Mongolia – The Land of Blue Sky
After hitch hiking across the China, Mongolia border we caught an overnight train arriving in Ulaanbaatar, the capital of Mongolia refreshed and ready for adventure.
Mongolia was on both our bucket lists and was also the first country on this trip that neither of us had been before which made it more exciting. As an extra bonus, my brother, Yuin and his girlfriend Dawn were arriving from the UK and would be spending the next three weeks exploring with us.
We were quickly impressed by how modern Ulaanbaatar was and surprised that the selection of foods in the supermarket was actual superior to what we found in China.
In case you weren’t aware, Silvia and I were living in Singapore and have climbed and travelled overland through Malaysia, Thailand, Laos, China and now Mongolia which has taken about four months. This slow method of travelling has been really interesting watching the faces of the people change across such a large mass of land. Now here in Mongolia we were seeing the fusion of Chinese and Mongolian but also blue eyed locals with Turkish heritage.
The other changing aspect was the food. Especially in the less touristy areas you could see the cross over of the way food was cooked, with dumplings and buns we know from China and bread and jam or cabbage with sheep meat from Eastern Europe.
As Yuin and Dawn were visiting we wanted to pack in as much as possible so had booked two tours with a recommended guide called Urnaa who had recently set up her own guiding company, Wind Horse Tours.
The plan was to go North and complete a loop by horse through the Khoridol Saridag mountains, over a pass and back along Khovsgol Nuur, the largest fresh water lake in Mongolia. The whole trip would take 12 days and Urnaa reassured us that we would be well looked after as she was sending a translator, two horsemen and her brother!
The only one of us with any real riding experience was Dawn, the rest of us were keen but a bit wary as we had read that Mongolian horses, although small, can easily be spooked and also like to run. Our other concern was saddle sores from so many days consecutive riding.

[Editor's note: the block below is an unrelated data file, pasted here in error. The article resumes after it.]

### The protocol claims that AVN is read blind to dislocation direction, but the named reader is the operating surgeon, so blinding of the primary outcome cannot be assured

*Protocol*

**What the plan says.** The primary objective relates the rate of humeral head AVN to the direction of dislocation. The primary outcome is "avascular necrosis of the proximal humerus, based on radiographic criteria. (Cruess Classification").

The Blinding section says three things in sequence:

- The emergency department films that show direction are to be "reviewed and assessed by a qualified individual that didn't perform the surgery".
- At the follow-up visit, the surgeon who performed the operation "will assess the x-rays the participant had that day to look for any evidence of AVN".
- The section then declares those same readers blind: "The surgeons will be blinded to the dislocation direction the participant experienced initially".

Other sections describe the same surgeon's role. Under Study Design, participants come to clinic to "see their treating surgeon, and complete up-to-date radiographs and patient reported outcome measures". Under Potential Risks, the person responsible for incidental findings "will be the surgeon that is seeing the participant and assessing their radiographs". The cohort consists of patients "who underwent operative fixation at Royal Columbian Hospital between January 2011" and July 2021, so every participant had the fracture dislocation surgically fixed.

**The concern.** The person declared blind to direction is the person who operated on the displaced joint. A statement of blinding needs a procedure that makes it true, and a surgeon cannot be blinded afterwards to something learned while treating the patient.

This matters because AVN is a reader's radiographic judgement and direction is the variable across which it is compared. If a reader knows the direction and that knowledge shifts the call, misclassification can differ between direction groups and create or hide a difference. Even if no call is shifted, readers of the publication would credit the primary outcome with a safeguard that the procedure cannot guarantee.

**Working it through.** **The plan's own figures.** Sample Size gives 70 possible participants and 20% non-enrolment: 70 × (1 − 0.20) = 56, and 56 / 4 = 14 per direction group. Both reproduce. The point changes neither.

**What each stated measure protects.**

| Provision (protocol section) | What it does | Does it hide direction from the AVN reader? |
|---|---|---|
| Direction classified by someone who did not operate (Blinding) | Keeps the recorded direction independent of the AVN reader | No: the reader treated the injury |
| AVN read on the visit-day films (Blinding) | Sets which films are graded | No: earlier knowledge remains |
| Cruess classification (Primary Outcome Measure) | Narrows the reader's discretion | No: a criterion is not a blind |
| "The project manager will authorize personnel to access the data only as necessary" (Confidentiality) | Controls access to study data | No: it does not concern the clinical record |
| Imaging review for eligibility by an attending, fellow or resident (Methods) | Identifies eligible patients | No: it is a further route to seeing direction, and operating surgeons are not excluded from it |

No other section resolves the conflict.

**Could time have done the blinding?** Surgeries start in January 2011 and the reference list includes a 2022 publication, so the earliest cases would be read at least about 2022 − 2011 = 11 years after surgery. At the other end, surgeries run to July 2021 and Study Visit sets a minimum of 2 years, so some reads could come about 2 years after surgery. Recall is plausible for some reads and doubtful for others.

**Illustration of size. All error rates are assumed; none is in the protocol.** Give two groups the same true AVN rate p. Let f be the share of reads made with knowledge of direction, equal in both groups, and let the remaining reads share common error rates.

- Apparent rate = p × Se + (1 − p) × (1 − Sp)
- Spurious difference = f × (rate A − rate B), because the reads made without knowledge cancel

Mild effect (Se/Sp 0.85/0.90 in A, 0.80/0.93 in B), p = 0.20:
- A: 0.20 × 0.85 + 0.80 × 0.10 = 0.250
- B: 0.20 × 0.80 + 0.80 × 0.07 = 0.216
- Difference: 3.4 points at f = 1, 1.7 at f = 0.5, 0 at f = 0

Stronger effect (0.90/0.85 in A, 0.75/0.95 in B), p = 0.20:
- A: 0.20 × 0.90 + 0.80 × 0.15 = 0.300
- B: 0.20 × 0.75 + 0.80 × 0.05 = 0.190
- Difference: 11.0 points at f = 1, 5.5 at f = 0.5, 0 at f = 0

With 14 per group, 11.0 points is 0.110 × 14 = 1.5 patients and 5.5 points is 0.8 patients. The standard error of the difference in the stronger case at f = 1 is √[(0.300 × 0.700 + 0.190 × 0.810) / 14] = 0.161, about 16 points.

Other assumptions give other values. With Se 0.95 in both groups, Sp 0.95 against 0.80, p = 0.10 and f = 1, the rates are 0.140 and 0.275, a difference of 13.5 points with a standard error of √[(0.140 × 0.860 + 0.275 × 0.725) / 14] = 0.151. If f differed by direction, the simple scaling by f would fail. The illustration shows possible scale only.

Mongolian has a rich history with their horses and they considered a national treasure. They are extremely hardy and live outside all year round, grazing and searching for their own food. The Mongolians drink their milk and eat the meat, so they are really looked at as a working animal rather than a pet.
After a 15 hr bumpy bus ride from Ulaanbaatar we arrived at the horse man’s house on the Southern tip of Khosvgol Nuur and were quickly introduced to our horses. We were happy that they all looked very healthy and strong! As two of the mares had recently given birth, their two foals would be joining us on the trek. We were taught that the horses respond to ‘Ousk’ for stop and ‘Choo’ for go and not with pressure from the heels like in the UK.
The first day we started climbing through the hills and forests which was great until after midday when the heavens opened and everybody got soaked. Horseriding in the rain isn’t pleasant and we took turns over lunch to dry ourselves over the fire.
Luckily after a few hours the rain passed and the blue skies returned. Mongolia was living up to its nickname and we were fortunate that this was the only rain during the whole trek.
Overall the trek was incredible, watching the scenery change through the mountains and then skirting along the edge of the lake for the final few days. Often we followed dried up river beds and paths through the forest and the horses were incredibly sure footed over any terrain.
As the days passed on, the personalities of the horses became clear, Silvia and Dawn had horses that loved to run and Yuin and I had lazier horses that liked to eat everything and anything.
We had an amazing time, camping and cooking over open fires and catching up with Yuin and Dawn. To add to all this, the night skies were incredible, completely clear and full of stars. The saddle sores weren’t too bad and Khovsgol Lake was immense.
Sorry for all the photos below, we got a bit snap happy.